Civil Rights Lawyer Chang Weiping Tortured After Talking About Past Torture

On September 14, jailed human rights defender Chang Weiping was able to meet his lawyer at a detention center in Baoji City, Shaanxi, for the first time since he was detained and placed in “residential surveillance in a designated area(RSDL) almost a year ago. Police arrested Chang in October 2020, six days after posting a video on YouTube recounting the torture he suffered during a previous RSDL detention in January 2020. In this most recent detention, Chang was charged with “subversion of state power” and tortured again. Chang’s attorney shared details about the torture recently suffered by his client, as documented by Chinese human rights defenders:

  • He was again subjected to the “tiger chair”, including a stint of six days and six nights.
  • The RSDL room was very small, measuring around 3 by 3 meters, half of which was occupied by the state security police (guobao).
  • He was subjected to sleep deprivation. If he did not repeat the guobao talking points, he would not be allowed to sleep. He was given very little simple food on [a] daily – only three mantou (steamed buns) per day.
  • He was subjected to psychological torments, which he found the most difficult to deal with. The police often lied to him, threatened him, gave him hope and then crushed them. On September 8, he was questioned by prosecution officials, who told him to watch himself when speaking with his lawyer, or face consequences.
  • In total, he was subjected to RSDL for 5 months and 16 days, during which he was allowed to shower five times. It was subjected to 24/7 CCTV with no privacy to speak of.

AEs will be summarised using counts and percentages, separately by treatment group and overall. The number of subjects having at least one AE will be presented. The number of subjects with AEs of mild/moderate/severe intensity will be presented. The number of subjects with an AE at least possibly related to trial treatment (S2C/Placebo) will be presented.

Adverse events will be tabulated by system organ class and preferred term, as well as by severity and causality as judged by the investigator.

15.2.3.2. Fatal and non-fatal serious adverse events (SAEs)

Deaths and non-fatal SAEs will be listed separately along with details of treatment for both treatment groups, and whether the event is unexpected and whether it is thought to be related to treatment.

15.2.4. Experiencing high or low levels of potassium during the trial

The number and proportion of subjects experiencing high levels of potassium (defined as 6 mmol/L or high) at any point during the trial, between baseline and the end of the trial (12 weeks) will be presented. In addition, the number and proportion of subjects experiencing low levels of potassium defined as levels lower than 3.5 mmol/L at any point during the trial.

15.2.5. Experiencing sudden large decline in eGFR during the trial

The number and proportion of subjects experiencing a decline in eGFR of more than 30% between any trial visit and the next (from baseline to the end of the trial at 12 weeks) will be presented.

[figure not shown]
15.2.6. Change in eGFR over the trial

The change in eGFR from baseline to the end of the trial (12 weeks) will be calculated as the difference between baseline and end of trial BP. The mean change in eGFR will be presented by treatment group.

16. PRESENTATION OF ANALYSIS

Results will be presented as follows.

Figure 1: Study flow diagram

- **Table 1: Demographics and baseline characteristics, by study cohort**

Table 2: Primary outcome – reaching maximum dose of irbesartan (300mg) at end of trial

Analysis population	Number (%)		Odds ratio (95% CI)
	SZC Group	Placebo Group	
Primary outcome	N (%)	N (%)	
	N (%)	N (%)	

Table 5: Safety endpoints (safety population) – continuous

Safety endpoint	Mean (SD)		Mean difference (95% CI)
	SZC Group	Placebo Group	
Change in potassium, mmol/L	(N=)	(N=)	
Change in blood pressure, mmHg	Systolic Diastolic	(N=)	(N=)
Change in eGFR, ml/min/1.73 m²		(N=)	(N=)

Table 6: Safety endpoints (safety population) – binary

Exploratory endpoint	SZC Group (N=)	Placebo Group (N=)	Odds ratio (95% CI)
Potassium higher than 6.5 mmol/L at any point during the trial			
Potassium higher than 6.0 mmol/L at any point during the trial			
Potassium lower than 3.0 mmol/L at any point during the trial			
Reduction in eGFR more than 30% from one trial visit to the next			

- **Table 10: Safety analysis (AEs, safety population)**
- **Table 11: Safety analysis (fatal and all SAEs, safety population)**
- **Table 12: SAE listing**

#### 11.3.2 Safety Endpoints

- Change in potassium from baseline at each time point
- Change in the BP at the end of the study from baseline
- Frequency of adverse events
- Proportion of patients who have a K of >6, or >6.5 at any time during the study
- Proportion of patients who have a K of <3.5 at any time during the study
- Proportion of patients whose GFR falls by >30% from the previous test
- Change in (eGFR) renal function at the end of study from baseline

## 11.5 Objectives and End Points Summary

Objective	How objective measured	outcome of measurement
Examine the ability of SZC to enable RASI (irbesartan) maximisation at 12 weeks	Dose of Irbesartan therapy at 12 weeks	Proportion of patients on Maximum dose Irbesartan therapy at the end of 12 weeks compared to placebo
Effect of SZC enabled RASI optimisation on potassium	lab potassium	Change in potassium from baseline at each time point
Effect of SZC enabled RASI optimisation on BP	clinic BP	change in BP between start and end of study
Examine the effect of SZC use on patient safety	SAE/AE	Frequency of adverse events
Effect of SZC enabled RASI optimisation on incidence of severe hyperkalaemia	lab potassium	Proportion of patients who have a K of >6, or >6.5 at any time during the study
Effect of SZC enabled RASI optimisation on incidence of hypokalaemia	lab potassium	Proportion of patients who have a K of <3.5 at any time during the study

• In RSDL, his predominant feeling was that death would be better than continuing to live. Sometimes focusing on the tragedy of leaving behind his wife and two young children was his only motivation to avoid dying or going mad.
  • He is now suffering from blood in his stool. [Source]

Many human rights organizations have condemned Chang’s treatment and requested his immediate release. Chang has been an active human rights defender supporting marginalized groups through the legal system, as described by Frontline Defenders:

Chang Weiping (常 玮 平) is a human rights lawyer based in Baoji City, Northwest Shaanxi Province. He is known for his public interest litigation defending the rights of people discriminated against because of their health, sex, gender identity and sexual orientation.

Chang Weiping has also provided pro bono legal advice to vulnerable groups, including victims of defective vaccines, as well as women, LGBT people and people living with HIV / AIDS and hepatitis B who face discrimination on work place. He has also provided legal advice to petitioners and human rights defenders facing judicial harassment for the legitimate exercise of their human rights. [Source]

Due to its involvement in these high-risk cases, the authorities suspended Chang’s legal license for three months in 2018, and later dissolved the law firm where he worked. When Chang attempted to work for other law firms, a requirement for maintaining a legal license, authorities pressured them not to hire him and permanently suspended his legal license in 2020.